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In Kate McCorkle’s Own Words:
On forms, I’ve always listed my occupation as “Writer,” but I never considered that work real writing. It’s business copy for someone else. I had another voice—my voice—but how does that even come out and where does it go? Making time to find out seemed impossible on top of cobbled-together gigs that were themselves jigsawed into the spaces not already held by my young children and husband.
Then, in 2012, a good writer/friend suggested I join the Greater Philadelphia Wordshop Studio, taught by Alison Hicks. I did, and eventually those atrophied muscles engaged. It also clicked that part of the process is allowing other people to read your work—literally putting yourself out there. This aspect makes me nauseous.
Between my introverted need for privacy and the voice saying the work’s no good, it takes courage to even think about submitting. And when I started, I was told this submission process is basically a job itself. But I already had a job. And four kids under the age of six. And I was trying to make time to write.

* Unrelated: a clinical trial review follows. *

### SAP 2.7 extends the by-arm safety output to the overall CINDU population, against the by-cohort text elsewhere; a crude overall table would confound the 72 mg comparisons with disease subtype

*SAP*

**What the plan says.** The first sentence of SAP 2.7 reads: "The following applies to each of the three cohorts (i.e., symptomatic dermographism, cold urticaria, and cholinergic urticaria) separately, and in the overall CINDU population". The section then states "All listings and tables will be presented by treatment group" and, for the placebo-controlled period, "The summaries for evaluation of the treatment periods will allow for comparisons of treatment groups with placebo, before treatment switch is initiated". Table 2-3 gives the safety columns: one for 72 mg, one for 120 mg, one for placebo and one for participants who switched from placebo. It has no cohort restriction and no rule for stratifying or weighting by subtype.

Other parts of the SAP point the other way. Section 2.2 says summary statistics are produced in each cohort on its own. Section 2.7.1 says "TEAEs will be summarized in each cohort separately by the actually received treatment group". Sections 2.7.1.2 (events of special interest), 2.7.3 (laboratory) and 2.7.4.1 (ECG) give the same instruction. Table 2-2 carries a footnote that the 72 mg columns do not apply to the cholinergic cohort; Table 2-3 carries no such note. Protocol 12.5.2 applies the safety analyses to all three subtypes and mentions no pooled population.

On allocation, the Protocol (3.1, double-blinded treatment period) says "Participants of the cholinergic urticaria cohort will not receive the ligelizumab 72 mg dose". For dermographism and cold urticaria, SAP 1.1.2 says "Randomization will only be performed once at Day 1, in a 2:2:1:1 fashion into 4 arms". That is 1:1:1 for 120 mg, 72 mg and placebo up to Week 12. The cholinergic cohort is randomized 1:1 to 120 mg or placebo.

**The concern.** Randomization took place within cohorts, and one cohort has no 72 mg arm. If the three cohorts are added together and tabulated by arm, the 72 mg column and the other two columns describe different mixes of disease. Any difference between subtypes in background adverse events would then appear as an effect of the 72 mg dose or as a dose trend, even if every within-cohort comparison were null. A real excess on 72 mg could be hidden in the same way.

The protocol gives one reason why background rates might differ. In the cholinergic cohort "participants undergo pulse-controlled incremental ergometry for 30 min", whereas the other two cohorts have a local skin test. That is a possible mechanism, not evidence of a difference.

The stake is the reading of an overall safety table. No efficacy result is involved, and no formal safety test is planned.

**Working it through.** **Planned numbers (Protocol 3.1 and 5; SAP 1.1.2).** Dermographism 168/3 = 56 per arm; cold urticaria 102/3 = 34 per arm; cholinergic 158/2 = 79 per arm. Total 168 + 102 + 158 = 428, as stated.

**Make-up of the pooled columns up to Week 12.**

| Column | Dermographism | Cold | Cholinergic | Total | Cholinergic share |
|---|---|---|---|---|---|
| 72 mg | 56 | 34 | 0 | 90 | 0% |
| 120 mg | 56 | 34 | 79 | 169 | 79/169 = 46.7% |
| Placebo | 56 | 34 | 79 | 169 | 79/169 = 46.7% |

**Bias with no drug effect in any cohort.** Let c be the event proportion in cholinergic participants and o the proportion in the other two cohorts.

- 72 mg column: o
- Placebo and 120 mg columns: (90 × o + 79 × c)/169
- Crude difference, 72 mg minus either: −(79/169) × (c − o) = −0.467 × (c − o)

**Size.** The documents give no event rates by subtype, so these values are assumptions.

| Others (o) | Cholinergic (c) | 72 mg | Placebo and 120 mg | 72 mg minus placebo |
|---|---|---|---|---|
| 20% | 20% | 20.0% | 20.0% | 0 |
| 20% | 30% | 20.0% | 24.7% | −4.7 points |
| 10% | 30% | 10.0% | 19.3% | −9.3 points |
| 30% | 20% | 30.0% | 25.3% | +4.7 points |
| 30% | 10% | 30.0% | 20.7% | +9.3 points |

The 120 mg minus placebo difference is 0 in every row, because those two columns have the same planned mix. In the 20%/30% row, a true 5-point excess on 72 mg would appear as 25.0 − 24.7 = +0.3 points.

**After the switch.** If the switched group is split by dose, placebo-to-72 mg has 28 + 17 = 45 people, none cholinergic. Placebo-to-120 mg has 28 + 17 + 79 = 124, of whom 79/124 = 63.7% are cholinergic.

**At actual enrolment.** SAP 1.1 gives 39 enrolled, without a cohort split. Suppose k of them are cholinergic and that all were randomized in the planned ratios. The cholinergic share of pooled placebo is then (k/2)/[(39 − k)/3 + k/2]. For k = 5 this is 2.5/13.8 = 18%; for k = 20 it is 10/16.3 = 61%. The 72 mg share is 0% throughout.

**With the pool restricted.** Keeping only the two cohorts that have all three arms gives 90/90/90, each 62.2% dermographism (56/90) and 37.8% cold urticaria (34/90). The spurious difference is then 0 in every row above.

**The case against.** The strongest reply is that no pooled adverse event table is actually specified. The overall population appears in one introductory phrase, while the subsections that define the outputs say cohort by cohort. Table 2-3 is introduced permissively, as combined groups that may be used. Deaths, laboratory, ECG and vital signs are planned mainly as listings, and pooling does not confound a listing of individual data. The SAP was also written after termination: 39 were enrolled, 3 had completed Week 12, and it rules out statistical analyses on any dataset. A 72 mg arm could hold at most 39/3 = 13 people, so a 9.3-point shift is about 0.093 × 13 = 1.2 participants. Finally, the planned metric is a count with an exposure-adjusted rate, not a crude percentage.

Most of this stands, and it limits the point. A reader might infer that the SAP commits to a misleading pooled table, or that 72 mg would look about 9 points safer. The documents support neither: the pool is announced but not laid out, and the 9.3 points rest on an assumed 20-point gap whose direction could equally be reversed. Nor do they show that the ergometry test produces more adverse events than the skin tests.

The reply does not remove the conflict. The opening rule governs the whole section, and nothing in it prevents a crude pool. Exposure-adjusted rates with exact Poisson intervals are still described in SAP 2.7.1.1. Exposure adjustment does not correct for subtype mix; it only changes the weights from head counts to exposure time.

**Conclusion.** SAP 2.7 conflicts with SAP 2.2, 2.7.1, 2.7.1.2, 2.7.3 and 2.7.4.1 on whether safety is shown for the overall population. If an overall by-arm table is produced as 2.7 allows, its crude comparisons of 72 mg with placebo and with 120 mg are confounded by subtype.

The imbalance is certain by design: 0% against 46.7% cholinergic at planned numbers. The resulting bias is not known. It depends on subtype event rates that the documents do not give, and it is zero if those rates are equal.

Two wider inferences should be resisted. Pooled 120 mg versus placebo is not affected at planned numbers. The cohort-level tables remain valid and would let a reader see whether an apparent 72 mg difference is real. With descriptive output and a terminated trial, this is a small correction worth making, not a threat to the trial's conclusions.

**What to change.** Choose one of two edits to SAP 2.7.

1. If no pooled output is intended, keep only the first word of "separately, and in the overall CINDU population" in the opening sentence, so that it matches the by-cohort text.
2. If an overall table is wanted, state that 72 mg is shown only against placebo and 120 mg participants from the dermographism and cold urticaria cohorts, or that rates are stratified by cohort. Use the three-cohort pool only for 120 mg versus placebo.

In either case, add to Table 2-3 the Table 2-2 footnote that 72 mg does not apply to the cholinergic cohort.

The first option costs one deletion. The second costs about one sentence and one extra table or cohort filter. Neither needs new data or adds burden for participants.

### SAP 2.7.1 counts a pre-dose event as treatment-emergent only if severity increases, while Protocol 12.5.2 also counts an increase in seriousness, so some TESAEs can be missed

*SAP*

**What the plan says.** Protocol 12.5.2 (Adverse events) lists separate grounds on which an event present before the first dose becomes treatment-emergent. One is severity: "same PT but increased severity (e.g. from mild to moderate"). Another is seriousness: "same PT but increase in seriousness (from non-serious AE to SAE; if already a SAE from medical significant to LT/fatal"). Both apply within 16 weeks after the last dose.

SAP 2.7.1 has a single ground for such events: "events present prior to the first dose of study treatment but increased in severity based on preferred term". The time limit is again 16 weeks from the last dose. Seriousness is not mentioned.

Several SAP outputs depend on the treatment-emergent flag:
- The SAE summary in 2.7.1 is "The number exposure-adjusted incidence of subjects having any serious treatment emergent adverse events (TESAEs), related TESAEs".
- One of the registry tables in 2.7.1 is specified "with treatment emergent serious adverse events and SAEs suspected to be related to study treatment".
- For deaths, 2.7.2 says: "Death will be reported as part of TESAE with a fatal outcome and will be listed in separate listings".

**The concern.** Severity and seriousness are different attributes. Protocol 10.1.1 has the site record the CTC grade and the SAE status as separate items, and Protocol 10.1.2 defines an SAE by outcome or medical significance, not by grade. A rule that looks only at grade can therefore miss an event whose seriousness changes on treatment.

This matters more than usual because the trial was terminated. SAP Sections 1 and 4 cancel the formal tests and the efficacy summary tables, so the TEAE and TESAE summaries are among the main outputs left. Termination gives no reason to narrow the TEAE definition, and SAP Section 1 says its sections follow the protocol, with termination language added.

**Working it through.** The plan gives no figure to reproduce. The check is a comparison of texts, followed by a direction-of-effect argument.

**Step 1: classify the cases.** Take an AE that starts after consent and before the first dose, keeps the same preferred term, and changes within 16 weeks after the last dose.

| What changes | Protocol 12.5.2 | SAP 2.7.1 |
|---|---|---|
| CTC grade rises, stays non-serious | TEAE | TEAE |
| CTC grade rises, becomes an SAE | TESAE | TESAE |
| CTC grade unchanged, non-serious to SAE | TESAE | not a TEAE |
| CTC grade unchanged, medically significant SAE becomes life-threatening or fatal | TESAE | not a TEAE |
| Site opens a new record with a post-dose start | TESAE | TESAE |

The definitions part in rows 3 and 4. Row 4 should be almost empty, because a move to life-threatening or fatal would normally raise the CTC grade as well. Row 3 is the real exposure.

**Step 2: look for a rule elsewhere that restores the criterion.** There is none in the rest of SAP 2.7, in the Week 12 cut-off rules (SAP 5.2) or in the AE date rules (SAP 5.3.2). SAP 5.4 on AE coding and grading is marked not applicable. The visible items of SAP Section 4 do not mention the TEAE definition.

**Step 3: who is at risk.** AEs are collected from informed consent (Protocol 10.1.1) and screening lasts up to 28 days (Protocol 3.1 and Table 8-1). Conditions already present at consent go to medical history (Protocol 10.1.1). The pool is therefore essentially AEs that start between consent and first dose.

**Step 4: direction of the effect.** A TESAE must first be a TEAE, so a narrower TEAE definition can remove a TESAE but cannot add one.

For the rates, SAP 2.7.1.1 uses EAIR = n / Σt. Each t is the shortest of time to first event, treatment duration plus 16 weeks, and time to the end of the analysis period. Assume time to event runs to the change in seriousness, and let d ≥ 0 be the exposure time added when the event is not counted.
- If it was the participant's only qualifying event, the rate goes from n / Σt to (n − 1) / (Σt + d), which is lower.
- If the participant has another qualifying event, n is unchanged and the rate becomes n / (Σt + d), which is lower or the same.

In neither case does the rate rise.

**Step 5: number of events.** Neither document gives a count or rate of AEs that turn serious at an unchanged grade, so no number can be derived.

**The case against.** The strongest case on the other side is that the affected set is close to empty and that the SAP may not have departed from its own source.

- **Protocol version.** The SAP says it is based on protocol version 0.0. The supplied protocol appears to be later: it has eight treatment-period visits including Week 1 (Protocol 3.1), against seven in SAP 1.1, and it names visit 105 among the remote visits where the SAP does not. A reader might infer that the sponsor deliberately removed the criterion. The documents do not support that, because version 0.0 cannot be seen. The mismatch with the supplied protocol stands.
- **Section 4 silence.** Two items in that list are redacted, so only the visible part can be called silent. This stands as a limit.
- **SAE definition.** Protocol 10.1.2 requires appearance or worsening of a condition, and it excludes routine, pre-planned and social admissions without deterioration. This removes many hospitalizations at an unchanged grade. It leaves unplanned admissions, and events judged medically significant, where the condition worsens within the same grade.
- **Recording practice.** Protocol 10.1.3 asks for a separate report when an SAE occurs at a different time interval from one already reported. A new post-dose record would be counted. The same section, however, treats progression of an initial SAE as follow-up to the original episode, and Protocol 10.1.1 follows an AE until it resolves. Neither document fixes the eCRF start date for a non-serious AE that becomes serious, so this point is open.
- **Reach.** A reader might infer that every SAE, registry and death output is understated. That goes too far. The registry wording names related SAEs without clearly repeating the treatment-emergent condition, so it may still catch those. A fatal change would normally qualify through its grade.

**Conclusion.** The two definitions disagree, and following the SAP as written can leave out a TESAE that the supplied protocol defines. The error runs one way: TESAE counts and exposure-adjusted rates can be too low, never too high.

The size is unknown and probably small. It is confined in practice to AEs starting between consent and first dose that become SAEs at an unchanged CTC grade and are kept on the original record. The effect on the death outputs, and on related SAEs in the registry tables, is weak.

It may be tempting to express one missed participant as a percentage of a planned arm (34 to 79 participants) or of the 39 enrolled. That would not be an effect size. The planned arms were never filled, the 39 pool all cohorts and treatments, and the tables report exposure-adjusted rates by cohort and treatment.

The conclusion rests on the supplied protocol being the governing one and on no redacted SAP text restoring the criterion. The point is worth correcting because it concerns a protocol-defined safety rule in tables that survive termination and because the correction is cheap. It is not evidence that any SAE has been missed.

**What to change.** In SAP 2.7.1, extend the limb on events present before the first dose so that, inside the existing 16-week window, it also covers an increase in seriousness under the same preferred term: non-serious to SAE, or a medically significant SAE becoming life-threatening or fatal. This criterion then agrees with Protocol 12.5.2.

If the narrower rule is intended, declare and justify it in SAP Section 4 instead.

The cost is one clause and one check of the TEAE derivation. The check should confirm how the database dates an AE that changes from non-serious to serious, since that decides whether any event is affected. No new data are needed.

Enter Writer’s Relief. I first heard about them through my workshop. Their website held valuable information, but the idea of becoming an actual client seemed outlandish and self-indulgent (four kids, remember?). Then my husband and I decided if I was accepted as a client, we’d take things month to month and make it work.
Writer’s Relief has been an incredible asset since then. The staff is professional and unfalteringly helpful. I initially feared something mercenary, but they speak the language. They’ve also assumed the overwhelming and unenviable task of researching all the publications out there, discerning which are the best fit for me, then tracking their submission schedules and various guidelines.
Writer’s Relief does not get your work accepted for you. They put you in the best position to do it yourself. In other words: You’re holding the ball, but they turn the lights on in the gym and point you in the direction of the hoop.
More About Kate McCorkle
Kate McCorkle’s 2016 essay “Laundry” was nominated for a Pushcart Prize and her 2015 satirical piece, “Common Core,” came second in tNY.Press’s bureaucratic writing contest. She writes with the Greater Philadelphia Wordshop Studio and swims to stave off insanity.